Mentions: PiHT-B was isolated from pistils of P. inflata by RT-PCR using degenerate primers designed according to HT sequences of Nicotiana and Solanum. Figure 1A shows the deduced amino acid sequence of PiHT-B and other related proteins. PiHT-B encodes a 119 residue amino acid protein with a predicted cleavage site before Arg24 (SignalP, Nielsen et al., 1997). The pI of the mature protein is calculated to be 4.42. PiHT-B, unlike the previously described PiHTL (Sassa and Hirano, 2006) and like other HT-B proteins, contains a C-terminal N/D-rich domain (23 residues) with three cysteine residues at each side. HT-A proteins have a characteristic deletion of 5–7 residues near the N-terminal region of mature proteins (Kondo et al., 2002b; O'Brien et al., 2002). The corresponding region of PiHT-B was much closer to that of solanaceous HT-Bs and Petunia HTL than to HT-As (Fig. 1A). Phylogenetic analysis showed that the HT-like proteins were first classified into two groups, the HT-A/B group and the HT-L/M group (Fig. 1B). PiHT-B was categorized in the HT-A/B group, and was closely related to HT-B of Nicotiana. Identities between PiHT-B and the other solanaceous proteins ranged between 34.9% and 58.0%.


Identification and functional analysis of pistil self-incompatibility factor HT-B of Petunia.

Puerta AR, Ushijima K, Koba T, Sassa H - J. Exp. Bot. (2009)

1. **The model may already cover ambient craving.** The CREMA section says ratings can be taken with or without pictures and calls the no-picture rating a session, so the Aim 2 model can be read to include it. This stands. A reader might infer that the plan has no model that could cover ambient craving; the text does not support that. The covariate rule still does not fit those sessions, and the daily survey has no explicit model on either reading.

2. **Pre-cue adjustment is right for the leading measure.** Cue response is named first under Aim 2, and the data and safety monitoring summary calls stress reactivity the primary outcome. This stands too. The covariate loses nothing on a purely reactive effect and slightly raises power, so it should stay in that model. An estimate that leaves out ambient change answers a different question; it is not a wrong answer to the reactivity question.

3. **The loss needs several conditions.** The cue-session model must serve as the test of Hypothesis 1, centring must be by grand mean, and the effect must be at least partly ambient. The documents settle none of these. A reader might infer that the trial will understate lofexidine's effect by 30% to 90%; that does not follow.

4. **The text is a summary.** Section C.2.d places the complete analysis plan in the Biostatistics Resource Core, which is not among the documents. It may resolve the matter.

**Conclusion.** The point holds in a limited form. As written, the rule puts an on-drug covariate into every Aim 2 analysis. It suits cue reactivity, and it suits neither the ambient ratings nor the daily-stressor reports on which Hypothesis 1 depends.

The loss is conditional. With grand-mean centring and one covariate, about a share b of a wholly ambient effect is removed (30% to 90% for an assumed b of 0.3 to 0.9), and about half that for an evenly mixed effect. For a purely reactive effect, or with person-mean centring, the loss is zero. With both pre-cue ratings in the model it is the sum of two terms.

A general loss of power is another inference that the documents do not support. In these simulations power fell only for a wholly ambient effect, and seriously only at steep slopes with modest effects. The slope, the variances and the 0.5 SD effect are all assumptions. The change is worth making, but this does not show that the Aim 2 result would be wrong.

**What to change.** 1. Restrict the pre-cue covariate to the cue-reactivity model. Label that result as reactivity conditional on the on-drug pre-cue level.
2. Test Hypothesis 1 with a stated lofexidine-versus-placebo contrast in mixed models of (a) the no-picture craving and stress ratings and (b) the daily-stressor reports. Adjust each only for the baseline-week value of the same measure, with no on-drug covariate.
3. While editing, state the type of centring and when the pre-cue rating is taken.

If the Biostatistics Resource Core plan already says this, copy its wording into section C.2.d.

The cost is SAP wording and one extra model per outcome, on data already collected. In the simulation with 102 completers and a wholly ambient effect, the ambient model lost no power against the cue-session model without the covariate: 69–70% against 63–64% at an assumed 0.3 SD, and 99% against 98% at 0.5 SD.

Amino acid sequence alignment and phylogenetic tree of HT-like proteins. (A) The amino acid sequences of HT-like proteins were aligned by CLUSTAL W (Thompson et al., 1994). Putative signal peptides are shown in lower case. A chacteristic deletion for HT-A is denoted with #. The N/D-rich domain was boxed. (B) A Neighbor–Joining tree (Saitou and Nei, 1987) of HT-like proteins. NOD24 protein of soybean (GmNOD24; M10595) was chosen as an outgroup for rooting, because it is a member of the recently proposed expanded HT family, the HT/NOD-24 family, and is distantly related to solanaceous HT-like proteins (Kondo and McClure, 2008). Numbers denote bootstrap values with 1000 replicates.
© Copyright Policy - open-access
Related In: Results  -  Collection

License 1 - License 2
Show All Figures
getmorefigures.php?uid=PMC2657546&req=5

fig1: Amino acid sequence alignment and phylogenetic tree of HT-like proteins. (A) The amino acid sequences of HT-like proteins were aligned by CLUSTAL W (Thompson et al., 1994). Putative signal peptides are shown in lower case. A chacteristic deletion for HT-A is denoted with #. The N/D-rich domain was boxed. (B) A Neighbor–Joining tree (Saitou and Nei, 1987) of HT-like proteins. NOD24 protein of soybean (GmNOD24; M10595) was chosen as an outgroup for rooting, because it is a member of the recently proposed expanded HT family, the HT/NOD-24 family, and is distantly related to solanaceous HT-like proteins (Kondo and McClure, 2008). Numbers denote bootstrap values with 1000 replicates.